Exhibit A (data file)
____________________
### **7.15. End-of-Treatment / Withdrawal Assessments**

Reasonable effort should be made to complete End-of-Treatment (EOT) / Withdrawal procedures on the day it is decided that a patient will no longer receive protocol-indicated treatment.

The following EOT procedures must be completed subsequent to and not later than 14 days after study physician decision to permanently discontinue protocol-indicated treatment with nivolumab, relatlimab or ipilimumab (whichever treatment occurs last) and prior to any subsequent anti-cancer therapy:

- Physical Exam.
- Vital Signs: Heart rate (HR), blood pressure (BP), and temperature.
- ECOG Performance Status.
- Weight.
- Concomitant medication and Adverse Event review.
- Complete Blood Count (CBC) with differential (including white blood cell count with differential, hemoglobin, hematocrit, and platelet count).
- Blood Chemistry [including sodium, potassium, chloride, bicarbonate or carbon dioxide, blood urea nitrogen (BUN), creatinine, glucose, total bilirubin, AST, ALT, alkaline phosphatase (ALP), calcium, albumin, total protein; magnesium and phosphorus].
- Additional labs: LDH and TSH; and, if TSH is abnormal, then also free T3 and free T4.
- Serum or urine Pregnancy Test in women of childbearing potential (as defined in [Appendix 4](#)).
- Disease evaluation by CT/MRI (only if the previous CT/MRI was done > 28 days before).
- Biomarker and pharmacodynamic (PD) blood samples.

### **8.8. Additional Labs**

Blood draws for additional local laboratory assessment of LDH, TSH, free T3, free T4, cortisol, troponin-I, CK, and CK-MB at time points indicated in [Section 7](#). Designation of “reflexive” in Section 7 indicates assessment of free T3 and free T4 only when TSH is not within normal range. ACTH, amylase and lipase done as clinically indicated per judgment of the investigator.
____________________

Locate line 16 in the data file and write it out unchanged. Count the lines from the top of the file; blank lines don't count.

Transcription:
Blood draws for additional local laboratory assessment of LDH, TSH, free T3, free T4, cortisol, troponin-I, CK, and CK-MB at time points indicated in [Section 7](#). Designation of “reflexive” in Section 7 indicates assessment of free T3 and free T4 only when TSH is not within normal range. ACTH, amylase and lipase done as clinically indicated per judgment of the investigator.